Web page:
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JetBlue, British Airways seek partnership to expand networks

JetBlue Airways said Wednesday that it is seeking U.S. Department of Transportation approval to pair up with British Airways so the airlines could each expand their networks.

The code-sharing agreement includes 75 destinations in the United States — 39 from New York and 36 from Boston — and 17 cities in Europe.

Airlines frequently turn to code-sharing agreements, which allow carries to sell seats on airline partner’s flights, to grow in regions outside their network.

American Airlines also has a more than decade-old joint venture with British Airways across the Atlantic that is more involved than a code-sharing agreement.

JetBlue has been growing its service to Europe in recent years, adding flights to Paris, Amsterdam, Dublin and Edinburgh, though it is dwarfed by larger trans-Atlantic alliances, including those of American, United and Delta Air Lines.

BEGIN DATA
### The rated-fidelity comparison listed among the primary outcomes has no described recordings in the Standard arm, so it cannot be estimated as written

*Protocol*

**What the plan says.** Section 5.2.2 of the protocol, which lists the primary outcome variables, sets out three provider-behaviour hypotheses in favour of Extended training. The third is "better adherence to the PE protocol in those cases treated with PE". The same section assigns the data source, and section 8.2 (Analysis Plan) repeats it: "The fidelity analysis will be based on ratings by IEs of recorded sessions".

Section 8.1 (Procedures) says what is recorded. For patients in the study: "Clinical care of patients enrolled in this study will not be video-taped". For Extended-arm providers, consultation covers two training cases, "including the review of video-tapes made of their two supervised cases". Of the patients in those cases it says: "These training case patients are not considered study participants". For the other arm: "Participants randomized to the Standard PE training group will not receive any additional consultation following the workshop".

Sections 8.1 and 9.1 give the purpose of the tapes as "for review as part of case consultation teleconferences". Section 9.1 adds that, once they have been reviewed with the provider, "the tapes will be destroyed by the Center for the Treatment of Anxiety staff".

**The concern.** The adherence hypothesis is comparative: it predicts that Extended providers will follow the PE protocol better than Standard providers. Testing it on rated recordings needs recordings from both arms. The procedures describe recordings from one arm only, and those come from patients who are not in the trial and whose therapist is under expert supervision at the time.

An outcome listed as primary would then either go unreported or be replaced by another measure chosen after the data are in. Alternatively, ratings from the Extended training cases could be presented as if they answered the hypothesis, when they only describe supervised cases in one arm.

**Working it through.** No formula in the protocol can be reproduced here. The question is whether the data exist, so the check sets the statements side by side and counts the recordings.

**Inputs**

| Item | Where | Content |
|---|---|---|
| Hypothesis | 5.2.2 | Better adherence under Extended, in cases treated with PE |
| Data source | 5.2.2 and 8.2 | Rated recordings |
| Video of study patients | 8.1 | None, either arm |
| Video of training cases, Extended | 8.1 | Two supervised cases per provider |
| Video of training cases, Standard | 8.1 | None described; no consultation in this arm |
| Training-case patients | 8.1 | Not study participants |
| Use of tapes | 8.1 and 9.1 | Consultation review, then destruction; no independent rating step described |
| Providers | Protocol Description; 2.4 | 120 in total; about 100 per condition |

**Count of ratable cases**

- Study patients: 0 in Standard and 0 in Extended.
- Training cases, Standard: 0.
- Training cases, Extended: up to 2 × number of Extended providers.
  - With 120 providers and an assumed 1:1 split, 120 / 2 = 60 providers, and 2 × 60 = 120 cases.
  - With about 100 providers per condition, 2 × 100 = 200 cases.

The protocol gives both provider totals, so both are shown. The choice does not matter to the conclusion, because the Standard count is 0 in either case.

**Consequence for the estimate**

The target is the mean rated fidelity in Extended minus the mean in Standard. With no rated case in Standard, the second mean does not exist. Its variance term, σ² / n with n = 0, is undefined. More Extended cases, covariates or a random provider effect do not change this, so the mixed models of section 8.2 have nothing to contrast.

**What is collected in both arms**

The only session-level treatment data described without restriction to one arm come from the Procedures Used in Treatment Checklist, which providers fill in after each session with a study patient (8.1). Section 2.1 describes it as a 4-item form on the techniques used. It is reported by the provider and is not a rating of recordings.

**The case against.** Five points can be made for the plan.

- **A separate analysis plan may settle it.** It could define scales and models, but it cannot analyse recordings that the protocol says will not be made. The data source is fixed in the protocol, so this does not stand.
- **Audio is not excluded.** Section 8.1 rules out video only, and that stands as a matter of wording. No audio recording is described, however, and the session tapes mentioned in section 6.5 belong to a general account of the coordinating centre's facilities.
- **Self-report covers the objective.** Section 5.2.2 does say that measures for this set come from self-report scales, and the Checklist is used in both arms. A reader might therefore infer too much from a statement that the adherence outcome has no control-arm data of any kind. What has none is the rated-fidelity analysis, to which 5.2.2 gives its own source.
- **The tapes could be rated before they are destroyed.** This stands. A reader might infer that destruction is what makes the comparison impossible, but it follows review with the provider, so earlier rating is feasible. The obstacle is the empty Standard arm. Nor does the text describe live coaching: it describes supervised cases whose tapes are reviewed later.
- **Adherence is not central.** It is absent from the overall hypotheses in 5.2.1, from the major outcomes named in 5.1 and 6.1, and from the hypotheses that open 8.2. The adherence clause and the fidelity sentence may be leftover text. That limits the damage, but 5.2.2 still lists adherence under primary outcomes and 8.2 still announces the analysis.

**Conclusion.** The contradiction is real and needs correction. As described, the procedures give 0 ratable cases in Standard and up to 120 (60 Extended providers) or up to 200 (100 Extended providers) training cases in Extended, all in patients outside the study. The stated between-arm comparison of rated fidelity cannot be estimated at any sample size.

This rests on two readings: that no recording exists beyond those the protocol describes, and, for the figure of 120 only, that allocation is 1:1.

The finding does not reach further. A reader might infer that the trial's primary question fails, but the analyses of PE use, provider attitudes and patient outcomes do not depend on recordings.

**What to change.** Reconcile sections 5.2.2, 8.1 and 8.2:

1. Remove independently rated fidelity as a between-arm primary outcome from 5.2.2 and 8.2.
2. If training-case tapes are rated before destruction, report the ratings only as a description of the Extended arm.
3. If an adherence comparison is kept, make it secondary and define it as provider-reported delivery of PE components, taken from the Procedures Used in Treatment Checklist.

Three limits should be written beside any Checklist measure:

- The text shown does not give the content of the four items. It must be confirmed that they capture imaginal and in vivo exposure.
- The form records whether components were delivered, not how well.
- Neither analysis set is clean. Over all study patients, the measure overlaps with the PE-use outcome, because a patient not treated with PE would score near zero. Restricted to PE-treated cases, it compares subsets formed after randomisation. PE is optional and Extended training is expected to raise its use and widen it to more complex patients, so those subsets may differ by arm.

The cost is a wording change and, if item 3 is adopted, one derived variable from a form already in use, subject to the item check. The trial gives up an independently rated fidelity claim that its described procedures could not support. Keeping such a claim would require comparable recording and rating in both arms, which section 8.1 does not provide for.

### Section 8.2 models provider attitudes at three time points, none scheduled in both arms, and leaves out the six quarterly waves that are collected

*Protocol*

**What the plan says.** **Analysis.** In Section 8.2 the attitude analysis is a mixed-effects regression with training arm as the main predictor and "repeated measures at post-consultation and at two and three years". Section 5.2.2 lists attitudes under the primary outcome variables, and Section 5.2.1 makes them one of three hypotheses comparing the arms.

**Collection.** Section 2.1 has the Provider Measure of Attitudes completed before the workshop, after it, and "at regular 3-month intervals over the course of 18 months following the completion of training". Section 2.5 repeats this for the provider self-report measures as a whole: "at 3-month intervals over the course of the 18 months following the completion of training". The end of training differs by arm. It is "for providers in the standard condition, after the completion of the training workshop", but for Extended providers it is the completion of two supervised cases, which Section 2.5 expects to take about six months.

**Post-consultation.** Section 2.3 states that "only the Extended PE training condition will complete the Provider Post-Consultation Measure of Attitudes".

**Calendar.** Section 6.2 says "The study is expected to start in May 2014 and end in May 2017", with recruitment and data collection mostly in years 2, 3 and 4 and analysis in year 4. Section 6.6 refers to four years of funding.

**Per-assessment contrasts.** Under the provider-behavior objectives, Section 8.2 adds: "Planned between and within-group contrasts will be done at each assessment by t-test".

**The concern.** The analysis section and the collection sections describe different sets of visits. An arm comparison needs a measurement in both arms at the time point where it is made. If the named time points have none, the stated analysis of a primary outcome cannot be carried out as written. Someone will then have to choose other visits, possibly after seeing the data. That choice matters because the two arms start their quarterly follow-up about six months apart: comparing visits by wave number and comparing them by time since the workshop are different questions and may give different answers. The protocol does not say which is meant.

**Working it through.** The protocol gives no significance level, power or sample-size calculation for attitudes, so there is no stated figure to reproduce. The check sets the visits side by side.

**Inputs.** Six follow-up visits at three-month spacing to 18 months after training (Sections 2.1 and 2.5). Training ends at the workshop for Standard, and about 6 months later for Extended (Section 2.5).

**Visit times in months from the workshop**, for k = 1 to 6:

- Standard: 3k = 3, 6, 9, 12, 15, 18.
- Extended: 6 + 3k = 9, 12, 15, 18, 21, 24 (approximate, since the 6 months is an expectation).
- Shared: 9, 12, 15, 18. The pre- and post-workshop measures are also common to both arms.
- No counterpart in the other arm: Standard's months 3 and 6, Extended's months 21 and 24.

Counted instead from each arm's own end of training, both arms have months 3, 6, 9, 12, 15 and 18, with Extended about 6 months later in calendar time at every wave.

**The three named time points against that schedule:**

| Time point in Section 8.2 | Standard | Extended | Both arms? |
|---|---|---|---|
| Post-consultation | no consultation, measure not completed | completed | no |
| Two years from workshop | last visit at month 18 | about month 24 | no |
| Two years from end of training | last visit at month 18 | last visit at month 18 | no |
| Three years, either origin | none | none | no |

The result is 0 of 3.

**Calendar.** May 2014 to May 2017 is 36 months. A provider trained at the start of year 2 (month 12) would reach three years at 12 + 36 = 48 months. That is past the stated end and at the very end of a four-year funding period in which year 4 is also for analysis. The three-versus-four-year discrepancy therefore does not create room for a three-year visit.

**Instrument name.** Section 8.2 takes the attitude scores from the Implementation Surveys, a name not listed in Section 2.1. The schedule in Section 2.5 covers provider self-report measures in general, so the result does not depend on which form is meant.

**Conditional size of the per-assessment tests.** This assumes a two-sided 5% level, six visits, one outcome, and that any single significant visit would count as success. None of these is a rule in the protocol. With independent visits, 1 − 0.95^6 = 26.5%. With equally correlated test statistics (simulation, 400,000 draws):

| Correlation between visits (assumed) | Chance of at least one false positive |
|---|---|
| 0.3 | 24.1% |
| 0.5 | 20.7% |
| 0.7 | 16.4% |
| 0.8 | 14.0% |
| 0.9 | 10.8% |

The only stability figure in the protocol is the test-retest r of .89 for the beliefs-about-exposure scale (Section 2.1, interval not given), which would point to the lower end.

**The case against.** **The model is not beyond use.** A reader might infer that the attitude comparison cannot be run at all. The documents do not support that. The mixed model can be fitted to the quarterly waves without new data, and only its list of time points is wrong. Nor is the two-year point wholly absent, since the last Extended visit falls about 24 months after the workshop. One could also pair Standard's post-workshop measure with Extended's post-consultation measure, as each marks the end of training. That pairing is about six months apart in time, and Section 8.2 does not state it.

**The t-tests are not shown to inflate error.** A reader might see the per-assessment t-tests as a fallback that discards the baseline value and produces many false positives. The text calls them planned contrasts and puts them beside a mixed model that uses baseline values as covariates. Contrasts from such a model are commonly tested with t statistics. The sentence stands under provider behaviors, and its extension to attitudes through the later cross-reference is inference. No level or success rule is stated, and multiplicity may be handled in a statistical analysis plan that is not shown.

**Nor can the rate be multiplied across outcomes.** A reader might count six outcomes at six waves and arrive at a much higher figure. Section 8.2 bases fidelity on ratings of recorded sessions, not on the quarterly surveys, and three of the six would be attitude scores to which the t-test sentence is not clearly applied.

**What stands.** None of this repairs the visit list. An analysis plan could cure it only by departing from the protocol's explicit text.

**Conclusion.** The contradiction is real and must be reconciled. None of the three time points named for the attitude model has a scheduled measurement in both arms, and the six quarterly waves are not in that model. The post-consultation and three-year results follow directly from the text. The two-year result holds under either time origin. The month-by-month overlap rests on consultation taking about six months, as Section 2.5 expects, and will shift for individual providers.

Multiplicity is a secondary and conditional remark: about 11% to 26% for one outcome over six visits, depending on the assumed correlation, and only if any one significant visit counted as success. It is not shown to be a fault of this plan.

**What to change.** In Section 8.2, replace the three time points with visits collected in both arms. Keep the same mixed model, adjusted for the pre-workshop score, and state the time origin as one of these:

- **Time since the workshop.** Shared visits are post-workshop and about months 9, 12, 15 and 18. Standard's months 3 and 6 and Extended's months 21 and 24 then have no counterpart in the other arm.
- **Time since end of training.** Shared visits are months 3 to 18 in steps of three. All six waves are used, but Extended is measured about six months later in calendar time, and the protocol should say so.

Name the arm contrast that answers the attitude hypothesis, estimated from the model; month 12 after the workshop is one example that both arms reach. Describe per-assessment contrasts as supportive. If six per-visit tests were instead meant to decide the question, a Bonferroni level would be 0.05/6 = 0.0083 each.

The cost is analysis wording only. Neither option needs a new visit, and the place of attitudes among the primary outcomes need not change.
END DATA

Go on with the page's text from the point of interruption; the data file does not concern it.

“We are always looking for new ways to offer our customers more choice when traveling,” JetBlue said in a statement about the agreement, which was reported earlier by Paxex Aero, an industry news site.

If the agreement were to gain DOT approval, customers would be able to seamlessly book a single ticket for travel on both airlines, providing an expanded network of destinations across Europe and the U.S.

American declined to say if it was involved in the JetBlue-British Airways plan.

The new “codeshare provides more options for transatlantic travel, which travelers can appreciate, whether flying on the Atlantic Joint Business or otherwise,” American said in a statement.

British Airways didn’t immediately comment.

JetBlue’s request for an agreement with British Airways comes a year after a federal judge struck down JetBlue’s partnership with American in the U.S Northeast, which sought to allow the carriers to coordinate schedules and routes.

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